In an overview of the early modern penal code in England, France, Germany, and the Netherlands, Peter Spierenburg notes that virtually all noncapital punishments in the seventeenth and early eighteenth centuries entailed either bodily pain or public humiliation. Many, like whipping and branding, involved both. (16) Historians, following Michel Foucault, have focused a great deal of attention on the role of pain in these early modern penalties, and on determining the meaning of pain's subsequent eclipse in the era of the prison. Yet Spierenburg cautions that public humiliation is at least as characteristic of early European penal codes as pain, and possibly more so. While the spectacular dimensions of execution have been amply described elsewhere, he notes that "noncapital physical punishments...were usually dispensed in public, giving them a theatrical character" as well. Perhaps more notably, some punishments, which he calls "nonphysical, public sanctions," appeared to depend entirely upon the element of public humiliation, having no apparent physical dimension at all. Most common among these shaming punishments, at least for men, was the pillory.
We know already from the case of Smith and Read that the pillory could and often did expose offenders to physical pain or death at the hands of spectators. We know, too, that some observers considered such violence a premeditated, necessary, and legitimate component of the punishment. Legal authorities of the period were nonetheless notably cagey on the topic of the exact nature of the pillory, and on the role of violence in its intended functioning. Blackstone in 1769 includes it in a list of punishments "that consist principally in their ignominy, though most of them are mixed with some degree of corporal pain." His list groups together "whipping, hard labour in the house of correction, the pillory, the stocks, and the ducking-stool," without specifying which of these involve corporal pain, and which do not. Two years later, in 1771, William Eden's Principles of Penal Law places the pillory at least implicitly in a motley selection of humiliations that includes "degradations from titles of honour, civil incapacities, brandings, and public exhibitions of the offender." It is suggestive that public exhibition is here separated from patently painless punishments by the physical expedient of branding. It remains unclear from Eden's selection whether or not we are to conclude that punishments like the pillory are supposed to share branding's physical dimension.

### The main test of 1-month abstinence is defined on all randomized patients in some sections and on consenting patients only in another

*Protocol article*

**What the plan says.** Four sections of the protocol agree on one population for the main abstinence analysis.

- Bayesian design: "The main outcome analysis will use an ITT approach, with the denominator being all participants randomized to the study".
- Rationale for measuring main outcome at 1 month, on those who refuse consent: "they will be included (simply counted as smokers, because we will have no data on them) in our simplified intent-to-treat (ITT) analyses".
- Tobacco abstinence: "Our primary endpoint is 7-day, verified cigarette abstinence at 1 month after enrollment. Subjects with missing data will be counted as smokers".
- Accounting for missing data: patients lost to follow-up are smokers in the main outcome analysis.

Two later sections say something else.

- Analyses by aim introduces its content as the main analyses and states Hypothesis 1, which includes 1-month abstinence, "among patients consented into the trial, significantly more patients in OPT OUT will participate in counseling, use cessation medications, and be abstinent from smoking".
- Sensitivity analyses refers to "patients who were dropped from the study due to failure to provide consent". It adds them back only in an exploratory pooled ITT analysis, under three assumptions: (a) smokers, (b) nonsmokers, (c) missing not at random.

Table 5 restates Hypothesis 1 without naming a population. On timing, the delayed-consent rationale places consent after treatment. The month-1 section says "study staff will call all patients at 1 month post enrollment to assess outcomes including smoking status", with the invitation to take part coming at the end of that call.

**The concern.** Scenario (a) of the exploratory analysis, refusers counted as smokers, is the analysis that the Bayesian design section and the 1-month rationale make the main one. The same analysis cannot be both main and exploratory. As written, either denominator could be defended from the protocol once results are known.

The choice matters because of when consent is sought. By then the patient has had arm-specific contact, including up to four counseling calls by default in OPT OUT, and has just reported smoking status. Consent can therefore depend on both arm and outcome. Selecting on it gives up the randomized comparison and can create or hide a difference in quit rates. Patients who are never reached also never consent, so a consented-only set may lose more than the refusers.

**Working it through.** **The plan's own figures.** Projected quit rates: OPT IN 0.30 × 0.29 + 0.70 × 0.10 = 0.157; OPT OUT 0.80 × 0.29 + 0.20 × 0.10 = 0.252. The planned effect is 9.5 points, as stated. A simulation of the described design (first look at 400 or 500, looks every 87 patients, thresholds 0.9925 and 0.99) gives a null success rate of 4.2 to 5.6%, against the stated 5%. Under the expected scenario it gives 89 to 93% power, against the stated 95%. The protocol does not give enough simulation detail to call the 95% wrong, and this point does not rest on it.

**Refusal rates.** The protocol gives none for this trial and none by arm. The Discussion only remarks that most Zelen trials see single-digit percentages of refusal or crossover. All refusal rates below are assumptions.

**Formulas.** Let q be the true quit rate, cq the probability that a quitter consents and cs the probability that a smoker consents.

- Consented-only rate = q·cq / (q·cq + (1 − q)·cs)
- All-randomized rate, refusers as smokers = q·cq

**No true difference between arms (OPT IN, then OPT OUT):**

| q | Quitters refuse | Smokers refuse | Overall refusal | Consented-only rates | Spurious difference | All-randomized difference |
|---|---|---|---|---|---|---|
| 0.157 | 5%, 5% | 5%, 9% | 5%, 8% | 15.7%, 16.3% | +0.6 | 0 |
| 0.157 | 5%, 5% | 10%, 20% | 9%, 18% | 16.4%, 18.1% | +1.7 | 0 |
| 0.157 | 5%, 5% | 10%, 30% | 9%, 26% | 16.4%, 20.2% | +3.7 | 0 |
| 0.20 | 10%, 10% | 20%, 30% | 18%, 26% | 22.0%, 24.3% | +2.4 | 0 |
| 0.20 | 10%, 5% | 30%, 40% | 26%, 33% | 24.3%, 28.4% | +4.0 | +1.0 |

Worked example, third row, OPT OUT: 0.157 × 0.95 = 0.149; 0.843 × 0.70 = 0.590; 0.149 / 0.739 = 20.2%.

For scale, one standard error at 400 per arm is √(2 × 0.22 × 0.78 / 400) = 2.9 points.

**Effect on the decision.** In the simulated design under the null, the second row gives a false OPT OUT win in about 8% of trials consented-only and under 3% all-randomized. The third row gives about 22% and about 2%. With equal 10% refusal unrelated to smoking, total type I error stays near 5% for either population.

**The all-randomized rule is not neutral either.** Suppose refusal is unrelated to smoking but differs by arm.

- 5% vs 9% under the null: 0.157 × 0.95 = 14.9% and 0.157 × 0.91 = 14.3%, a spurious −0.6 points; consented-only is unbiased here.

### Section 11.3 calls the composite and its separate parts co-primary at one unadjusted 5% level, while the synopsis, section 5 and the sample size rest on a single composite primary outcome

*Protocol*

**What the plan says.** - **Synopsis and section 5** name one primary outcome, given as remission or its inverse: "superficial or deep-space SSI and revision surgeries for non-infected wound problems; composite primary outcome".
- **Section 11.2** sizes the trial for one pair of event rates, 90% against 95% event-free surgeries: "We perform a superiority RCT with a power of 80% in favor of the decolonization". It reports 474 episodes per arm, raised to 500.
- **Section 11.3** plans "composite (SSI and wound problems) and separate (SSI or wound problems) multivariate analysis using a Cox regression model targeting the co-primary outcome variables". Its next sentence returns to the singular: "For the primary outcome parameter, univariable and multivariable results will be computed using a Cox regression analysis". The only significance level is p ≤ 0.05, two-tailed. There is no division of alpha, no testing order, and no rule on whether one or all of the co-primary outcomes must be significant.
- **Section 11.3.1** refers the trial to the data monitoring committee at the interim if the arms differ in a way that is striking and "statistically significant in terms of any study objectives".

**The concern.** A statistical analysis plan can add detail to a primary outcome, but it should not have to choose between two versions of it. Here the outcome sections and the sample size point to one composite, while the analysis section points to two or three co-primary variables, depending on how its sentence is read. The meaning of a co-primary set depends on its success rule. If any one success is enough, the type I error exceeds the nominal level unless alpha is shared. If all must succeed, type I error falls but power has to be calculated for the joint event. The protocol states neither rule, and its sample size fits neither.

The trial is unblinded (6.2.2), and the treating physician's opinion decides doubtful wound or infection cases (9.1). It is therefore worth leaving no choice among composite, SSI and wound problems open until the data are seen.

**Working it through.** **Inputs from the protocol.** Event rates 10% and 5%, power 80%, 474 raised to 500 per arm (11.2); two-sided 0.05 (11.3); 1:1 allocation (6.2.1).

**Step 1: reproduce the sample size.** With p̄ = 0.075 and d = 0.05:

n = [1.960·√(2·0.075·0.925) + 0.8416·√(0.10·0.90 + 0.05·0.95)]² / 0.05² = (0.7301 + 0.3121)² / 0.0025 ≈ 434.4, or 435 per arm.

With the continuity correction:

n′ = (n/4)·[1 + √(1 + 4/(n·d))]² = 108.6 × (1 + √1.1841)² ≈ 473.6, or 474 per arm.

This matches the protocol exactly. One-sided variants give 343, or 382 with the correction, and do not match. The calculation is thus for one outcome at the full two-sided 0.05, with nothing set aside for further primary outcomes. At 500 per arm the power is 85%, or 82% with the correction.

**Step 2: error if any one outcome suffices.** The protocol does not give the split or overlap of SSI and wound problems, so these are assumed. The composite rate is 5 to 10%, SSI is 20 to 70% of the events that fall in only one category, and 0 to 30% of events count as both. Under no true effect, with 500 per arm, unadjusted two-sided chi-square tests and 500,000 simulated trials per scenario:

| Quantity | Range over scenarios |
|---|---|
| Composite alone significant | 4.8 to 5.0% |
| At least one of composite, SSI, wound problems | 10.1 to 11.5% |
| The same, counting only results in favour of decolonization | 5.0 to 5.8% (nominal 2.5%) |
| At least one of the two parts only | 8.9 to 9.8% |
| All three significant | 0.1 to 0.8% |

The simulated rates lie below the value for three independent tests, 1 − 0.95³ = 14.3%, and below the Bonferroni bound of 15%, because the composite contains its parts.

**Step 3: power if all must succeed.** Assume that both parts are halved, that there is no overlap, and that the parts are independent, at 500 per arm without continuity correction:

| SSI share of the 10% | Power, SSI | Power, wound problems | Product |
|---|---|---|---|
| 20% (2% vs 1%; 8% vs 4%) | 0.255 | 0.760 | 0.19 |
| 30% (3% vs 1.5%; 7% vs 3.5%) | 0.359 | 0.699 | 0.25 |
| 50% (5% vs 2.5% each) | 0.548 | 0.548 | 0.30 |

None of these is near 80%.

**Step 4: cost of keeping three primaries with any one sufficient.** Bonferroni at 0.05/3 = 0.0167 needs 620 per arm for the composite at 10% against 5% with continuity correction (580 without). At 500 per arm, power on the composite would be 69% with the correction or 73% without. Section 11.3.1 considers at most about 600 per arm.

The hesitation around the exact corporal nature of the pillory was without question a productive one, allowing those responsible for deciding sentences some leeway within the general category of public exposure to punish the offender more or less severely. By sentencing criminals to be exhibited on market days, in a central location, with advance notice to the populace, and with a limited number of attending officers, judges could virtually assure that the prisoner would meet with a great deal of antagonism from an organized mob. Approaching any one dimension of the sentence differently--choosing a less central location, for example, or providing a larger contingent of police and other authorities--could result in an easier sentence. In addition, in an era in which penal policy was becoming a topic of heated debate, the flexibility of the pillory allowed the authorities and the public to express their discontent with available penal options. As J. S. Cockburn puts it, in an article on changing standards of violence associated with eighteenth-century punishments, "there was a strong feeling in some quarters that mob action supplied inadequacies in the common law." This consensus regarding legal "inadequacies" was particularly notable, as we have already seen, in cases involving same-sex sexual offenses, almost invariably leading to outbreaks of sometimes fatal violence when those convicted of such crimes were made to stand in the pillory. Despite these differential corporal elements, however, and despite the fact that all stints in the pillory must have included at least some level of physical discomfort, the primary purpose of the punishment remained, in Burke's terminology, "shame and reproach." The severity of the punishment--and it was widely feared throughout the eighteenth century--stemmed at least as much from its capacity for humiliation as from the added risk of injury. Moreover, while the pain associated with the punishment eventually passed, to stand in the pillory was only the beginning of what was almost certainly, for most offenders, a life sentence of ongoing personal humiliation.